Why We Celebrate Mother's Day
"We are born of love; Love is our mother”, stated by the Persian poet Rumi. This quote cannot be true enough. Every task and action that our mothers carry out, are motivated by pure willpower and affection. Each thought and behavior is sculpted from our mother’s never ending love for us. To sum it up-- our mothers are immaculate beings with a heart of gold.
Why do we set aside a day to honor the significance of a mother? According to the website History Channel, if we trace back time, festivals honoring motherhood began in the United Kingdom and Europe, where mother goddesses Rhea and Cybele were celebrated and acknowledged. However, the most similar celebration derives from the early Christian festival, known as “Mothering Sunday.” This holiday usually fell on the fourth Sunday in Lent, and it acknowledged when the faithful people would return to their “mother church”, which was the main church within their vicinity of living. Over time, the nature of this holiday shifted, and children began to give their mothers flowers and other items of appreciation.
The first celebration in America, dates back to 1908, when a young lady named Anna Jarvis held a private memorial for her mother who passed away. Her mother, Ann Reaves Jarvis, was a peace activist who tended medical care to wounded soldiers, on both sides of The Civil War. She created, “Mother’s Day Work Clubs”, to teach women how to properly care for children. Her daughter’s mission was to continue her mother’s legacy, and to set aside a day to honor the hard work performed by all mothers. Mother’s Day was made an official, public holiday in 1914.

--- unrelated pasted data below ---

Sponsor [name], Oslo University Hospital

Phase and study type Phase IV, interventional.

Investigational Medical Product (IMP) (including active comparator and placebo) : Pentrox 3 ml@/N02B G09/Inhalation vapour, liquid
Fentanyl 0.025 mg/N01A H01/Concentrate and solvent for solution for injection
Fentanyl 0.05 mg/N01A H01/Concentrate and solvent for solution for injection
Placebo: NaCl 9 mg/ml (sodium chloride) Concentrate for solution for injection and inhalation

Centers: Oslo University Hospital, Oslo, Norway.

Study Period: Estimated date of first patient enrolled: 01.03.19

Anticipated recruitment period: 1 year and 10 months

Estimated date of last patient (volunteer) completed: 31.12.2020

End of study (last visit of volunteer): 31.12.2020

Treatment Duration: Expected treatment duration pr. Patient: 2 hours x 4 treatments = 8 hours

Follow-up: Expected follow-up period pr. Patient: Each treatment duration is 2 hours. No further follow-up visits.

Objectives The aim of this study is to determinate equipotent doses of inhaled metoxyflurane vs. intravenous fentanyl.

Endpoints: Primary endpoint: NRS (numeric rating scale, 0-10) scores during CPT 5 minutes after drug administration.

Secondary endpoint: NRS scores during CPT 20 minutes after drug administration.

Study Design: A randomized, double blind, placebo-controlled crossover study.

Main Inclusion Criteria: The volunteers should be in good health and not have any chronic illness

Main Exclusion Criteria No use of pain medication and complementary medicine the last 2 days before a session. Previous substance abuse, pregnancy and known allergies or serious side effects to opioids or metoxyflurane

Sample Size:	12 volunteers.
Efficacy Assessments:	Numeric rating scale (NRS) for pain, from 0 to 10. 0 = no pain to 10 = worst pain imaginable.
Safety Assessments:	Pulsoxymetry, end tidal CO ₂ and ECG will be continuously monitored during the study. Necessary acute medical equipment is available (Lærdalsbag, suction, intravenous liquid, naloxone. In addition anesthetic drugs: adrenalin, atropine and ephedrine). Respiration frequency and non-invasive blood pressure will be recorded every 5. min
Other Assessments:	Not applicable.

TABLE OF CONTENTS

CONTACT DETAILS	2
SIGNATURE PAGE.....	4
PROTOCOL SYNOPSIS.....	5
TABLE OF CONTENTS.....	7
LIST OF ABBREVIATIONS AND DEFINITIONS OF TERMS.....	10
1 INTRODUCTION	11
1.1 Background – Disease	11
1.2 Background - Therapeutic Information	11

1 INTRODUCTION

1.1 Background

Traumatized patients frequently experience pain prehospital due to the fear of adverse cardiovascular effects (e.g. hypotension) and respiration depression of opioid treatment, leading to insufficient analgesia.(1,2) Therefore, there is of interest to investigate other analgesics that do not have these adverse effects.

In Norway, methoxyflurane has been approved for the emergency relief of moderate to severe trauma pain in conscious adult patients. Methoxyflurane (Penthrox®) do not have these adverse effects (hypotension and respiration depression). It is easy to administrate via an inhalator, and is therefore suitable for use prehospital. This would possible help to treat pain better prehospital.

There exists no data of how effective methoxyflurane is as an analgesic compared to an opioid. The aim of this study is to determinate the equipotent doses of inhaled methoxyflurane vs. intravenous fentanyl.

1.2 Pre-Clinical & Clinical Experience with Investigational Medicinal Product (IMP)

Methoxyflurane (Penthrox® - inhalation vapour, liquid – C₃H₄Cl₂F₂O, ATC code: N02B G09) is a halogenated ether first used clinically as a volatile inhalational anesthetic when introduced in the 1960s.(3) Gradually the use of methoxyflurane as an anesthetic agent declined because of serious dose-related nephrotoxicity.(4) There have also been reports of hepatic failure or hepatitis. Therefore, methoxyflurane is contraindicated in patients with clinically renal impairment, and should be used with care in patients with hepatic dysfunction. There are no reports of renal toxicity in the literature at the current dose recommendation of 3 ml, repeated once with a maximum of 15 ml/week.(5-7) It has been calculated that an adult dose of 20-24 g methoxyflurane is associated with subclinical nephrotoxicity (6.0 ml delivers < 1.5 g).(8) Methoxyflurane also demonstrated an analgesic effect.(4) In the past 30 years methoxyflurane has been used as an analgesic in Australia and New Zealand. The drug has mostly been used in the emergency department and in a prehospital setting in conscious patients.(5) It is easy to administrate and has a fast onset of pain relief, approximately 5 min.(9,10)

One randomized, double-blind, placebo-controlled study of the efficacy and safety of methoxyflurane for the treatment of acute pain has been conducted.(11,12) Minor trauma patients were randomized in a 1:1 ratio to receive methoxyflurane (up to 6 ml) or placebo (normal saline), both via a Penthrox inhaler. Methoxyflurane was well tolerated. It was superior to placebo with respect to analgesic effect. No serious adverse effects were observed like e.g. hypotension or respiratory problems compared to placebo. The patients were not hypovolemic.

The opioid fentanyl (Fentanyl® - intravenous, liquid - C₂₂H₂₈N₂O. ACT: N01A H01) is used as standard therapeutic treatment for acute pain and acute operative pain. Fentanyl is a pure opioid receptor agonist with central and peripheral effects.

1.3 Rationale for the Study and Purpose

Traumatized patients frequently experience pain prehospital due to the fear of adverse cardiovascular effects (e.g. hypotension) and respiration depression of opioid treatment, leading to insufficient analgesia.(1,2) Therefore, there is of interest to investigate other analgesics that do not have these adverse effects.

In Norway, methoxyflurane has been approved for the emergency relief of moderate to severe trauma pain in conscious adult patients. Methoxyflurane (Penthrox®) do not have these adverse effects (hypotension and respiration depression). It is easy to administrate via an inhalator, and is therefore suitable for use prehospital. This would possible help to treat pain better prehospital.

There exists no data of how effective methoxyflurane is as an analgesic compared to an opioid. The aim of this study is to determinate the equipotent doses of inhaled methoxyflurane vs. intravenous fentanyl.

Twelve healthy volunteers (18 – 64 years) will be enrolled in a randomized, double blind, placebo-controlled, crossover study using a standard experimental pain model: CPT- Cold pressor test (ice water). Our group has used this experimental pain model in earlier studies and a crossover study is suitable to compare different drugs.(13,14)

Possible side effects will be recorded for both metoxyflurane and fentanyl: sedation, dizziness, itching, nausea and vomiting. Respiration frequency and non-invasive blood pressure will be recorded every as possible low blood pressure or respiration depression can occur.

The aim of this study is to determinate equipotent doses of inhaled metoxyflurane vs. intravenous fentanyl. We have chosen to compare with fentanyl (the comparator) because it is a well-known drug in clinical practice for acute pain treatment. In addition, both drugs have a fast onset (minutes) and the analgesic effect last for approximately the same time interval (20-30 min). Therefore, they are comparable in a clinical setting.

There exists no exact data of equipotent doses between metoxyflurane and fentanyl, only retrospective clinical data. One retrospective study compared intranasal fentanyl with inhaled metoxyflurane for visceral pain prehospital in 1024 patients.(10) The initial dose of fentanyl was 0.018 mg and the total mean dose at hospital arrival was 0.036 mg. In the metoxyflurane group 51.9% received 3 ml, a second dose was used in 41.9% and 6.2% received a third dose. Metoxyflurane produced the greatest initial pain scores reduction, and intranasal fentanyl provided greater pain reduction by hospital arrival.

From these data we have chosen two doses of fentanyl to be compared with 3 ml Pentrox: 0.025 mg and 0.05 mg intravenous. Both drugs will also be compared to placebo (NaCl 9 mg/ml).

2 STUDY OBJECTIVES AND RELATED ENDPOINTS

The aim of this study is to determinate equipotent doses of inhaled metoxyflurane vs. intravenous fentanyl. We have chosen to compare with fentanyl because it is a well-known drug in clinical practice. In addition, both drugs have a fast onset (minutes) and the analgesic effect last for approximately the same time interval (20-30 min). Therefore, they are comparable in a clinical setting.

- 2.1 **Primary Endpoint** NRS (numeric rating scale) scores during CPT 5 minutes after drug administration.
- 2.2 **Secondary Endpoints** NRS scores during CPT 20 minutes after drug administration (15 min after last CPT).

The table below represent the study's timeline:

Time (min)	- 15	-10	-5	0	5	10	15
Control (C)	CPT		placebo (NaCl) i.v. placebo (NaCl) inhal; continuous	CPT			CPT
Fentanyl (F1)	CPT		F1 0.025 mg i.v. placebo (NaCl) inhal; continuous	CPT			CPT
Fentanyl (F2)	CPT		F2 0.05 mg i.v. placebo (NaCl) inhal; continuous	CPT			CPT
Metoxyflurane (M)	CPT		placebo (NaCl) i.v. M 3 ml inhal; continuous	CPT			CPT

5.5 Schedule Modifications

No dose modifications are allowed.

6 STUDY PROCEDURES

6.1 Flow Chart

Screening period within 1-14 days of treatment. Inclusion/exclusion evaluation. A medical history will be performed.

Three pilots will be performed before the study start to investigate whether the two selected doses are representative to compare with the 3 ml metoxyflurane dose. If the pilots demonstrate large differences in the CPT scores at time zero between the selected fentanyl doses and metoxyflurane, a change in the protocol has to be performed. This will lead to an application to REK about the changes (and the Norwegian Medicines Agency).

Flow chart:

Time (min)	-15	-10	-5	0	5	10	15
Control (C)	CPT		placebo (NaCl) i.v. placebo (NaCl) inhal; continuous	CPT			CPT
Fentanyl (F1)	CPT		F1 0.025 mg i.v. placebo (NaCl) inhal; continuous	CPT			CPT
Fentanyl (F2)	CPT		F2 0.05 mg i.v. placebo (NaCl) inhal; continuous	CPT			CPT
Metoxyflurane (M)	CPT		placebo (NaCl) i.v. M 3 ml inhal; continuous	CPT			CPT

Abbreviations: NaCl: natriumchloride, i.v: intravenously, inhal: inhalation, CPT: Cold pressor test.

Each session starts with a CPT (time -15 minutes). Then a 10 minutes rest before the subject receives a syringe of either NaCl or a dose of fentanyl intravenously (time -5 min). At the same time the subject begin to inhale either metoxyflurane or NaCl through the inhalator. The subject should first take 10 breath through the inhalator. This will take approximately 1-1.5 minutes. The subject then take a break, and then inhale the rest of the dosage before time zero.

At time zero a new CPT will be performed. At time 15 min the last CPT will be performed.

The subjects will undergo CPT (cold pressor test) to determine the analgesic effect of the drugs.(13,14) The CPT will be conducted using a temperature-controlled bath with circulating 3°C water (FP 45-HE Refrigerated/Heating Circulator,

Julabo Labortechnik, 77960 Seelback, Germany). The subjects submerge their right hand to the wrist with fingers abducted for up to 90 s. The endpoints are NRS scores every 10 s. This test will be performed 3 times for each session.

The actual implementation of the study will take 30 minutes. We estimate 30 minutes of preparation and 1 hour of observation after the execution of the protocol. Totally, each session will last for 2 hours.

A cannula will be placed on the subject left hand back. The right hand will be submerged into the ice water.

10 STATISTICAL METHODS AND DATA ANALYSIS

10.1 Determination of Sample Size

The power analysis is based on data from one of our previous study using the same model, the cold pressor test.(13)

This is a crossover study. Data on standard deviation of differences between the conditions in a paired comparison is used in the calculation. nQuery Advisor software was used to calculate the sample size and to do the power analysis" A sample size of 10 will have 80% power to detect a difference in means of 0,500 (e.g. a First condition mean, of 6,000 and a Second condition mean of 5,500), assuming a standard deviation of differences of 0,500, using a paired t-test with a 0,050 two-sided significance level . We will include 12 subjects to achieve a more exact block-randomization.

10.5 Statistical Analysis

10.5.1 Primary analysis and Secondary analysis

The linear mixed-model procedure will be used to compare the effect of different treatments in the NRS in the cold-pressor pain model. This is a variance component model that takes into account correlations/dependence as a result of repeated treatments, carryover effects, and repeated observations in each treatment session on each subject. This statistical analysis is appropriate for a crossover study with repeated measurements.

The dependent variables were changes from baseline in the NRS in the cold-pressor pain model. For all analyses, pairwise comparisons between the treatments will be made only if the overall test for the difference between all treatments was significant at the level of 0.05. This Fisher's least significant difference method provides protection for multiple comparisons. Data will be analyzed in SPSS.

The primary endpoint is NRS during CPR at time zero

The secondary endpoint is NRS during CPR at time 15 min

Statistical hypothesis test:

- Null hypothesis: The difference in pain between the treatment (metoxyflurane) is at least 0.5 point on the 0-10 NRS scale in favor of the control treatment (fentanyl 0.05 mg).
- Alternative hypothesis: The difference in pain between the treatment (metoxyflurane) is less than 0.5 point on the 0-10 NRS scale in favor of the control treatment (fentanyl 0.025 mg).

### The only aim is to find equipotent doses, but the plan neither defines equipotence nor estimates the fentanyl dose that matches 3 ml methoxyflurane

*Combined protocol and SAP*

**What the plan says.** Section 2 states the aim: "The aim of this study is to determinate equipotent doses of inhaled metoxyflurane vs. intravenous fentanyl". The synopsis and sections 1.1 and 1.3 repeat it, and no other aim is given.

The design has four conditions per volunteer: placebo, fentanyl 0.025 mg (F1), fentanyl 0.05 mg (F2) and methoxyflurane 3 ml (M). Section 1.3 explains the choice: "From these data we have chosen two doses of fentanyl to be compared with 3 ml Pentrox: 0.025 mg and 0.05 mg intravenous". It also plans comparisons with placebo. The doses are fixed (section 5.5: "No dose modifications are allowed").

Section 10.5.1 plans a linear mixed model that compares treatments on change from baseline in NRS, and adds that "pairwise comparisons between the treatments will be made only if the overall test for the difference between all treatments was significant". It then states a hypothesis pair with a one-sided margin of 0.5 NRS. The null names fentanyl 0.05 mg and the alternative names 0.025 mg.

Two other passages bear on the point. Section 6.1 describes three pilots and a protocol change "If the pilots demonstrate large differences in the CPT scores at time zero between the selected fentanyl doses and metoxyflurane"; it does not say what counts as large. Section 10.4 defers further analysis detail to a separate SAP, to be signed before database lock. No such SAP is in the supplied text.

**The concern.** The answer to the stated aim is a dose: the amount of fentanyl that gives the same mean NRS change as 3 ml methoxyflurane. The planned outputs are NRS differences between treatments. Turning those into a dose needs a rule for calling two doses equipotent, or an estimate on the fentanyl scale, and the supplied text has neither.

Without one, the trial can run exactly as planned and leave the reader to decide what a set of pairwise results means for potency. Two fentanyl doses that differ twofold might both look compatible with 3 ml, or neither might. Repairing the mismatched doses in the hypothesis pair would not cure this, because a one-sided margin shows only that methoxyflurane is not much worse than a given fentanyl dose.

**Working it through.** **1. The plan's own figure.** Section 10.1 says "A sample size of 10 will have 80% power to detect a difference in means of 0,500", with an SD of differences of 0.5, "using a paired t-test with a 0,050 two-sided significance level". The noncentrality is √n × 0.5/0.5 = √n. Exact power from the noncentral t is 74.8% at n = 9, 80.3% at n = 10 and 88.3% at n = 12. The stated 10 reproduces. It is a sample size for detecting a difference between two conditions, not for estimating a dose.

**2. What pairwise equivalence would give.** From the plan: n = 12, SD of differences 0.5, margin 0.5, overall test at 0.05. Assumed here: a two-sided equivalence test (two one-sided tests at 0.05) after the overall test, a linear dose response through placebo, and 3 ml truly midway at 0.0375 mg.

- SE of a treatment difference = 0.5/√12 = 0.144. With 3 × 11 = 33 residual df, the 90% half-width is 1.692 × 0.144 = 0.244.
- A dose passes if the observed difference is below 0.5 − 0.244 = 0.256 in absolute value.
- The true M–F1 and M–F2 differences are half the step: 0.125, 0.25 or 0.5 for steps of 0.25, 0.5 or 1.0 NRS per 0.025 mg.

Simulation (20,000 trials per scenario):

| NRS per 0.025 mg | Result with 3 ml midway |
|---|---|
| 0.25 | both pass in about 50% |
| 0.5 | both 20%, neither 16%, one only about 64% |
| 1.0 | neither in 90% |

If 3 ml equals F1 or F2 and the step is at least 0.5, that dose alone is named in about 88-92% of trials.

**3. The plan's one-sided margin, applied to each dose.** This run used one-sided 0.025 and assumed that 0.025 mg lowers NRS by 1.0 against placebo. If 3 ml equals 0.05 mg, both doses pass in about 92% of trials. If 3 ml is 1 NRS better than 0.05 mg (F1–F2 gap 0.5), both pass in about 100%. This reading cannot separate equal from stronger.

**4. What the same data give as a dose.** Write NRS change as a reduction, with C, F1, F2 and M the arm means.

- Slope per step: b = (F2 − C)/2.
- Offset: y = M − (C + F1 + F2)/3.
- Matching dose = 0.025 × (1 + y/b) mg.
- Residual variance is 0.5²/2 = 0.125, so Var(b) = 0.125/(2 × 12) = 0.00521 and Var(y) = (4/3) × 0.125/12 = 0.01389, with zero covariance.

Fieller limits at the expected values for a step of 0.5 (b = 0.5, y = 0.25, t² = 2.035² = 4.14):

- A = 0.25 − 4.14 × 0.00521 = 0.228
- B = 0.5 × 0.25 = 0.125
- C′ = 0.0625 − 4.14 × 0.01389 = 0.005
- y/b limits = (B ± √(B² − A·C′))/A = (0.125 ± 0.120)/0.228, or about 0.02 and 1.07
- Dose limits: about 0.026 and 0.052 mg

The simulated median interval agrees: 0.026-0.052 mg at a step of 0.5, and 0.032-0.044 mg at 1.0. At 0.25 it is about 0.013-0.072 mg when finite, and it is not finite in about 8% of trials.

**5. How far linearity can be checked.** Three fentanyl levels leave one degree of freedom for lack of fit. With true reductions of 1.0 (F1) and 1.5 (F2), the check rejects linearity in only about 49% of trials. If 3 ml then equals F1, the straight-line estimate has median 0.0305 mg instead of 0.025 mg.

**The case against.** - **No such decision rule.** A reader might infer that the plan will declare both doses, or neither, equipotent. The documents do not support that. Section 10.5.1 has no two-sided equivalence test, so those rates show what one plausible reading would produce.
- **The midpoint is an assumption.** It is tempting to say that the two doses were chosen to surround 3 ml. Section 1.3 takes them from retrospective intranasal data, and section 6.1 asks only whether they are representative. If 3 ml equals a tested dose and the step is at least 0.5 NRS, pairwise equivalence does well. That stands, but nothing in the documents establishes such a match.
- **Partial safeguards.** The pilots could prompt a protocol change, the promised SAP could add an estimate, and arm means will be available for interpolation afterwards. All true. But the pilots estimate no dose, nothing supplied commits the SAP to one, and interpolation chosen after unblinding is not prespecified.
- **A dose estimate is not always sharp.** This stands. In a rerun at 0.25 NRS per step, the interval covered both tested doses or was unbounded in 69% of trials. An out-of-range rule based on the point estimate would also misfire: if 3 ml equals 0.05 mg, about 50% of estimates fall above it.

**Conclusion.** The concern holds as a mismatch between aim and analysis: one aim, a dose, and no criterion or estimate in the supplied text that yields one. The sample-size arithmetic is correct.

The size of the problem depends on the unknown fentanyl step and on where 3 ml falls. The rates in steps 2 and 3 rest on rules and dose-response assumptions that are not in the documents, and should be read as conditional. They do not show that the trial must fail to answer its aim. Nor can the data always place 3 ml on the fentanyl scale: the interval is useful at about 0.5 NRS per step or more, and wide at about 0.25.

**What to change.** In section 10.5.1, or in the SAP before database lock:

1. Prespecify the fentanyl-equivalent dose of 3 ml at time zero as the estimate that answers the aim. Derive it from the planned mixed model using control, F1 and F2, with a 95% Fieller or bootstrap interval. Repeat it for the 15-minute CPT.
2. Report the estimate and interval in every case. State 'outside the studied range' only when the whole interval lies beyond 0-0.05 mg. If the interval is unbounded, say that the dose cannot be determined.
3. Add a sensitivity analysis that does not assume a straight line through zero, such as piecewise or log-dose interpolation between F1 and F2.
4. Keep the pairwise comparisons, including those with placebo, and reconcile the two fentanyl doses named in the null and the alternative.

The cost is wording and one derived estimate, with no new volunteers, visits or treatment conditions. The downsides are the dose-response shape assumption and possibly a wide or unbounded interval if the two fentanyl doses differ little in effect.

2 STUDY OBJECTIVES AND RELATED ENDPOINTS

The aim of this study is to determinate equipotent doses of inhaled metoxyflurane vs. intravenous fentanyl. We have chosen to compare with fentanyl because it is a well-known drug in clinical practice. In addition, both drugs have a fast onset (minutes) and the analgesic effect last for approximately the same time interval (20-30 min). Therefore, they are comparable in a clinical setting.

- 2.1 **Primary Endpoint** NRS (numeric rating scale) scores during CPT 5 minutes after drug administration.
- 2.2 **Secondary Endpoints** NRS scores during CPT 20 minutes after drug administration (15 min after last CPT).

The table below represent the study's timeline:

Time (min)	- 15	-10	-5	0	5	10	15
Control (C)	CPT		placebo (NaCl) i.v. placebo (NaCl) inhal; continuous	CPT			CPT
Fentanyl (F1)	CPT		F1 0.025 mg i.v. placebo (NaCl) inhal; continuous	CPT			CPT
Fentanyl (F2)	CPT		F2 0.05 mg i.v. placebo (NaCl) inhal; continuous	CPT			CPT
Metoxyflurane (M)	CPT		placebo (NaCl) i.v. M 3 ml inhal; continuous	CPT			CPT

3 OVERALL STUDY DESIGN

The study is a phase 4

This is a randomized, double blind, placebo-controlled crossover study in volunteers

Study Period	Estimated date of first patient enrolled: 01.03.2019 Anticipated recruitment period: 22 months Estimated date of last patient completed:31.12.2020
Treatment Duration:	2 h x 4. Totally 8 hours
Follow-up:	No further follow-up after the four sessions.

Although differing dates, The United States recognizes and celebrates Mother’s Day on the same day as the following countries; Canada, Denmark, Finland, Italy, Turkey, Australia, Belgium, and Japan. Traditions vary across countries, but the significance of the holiday remains the same.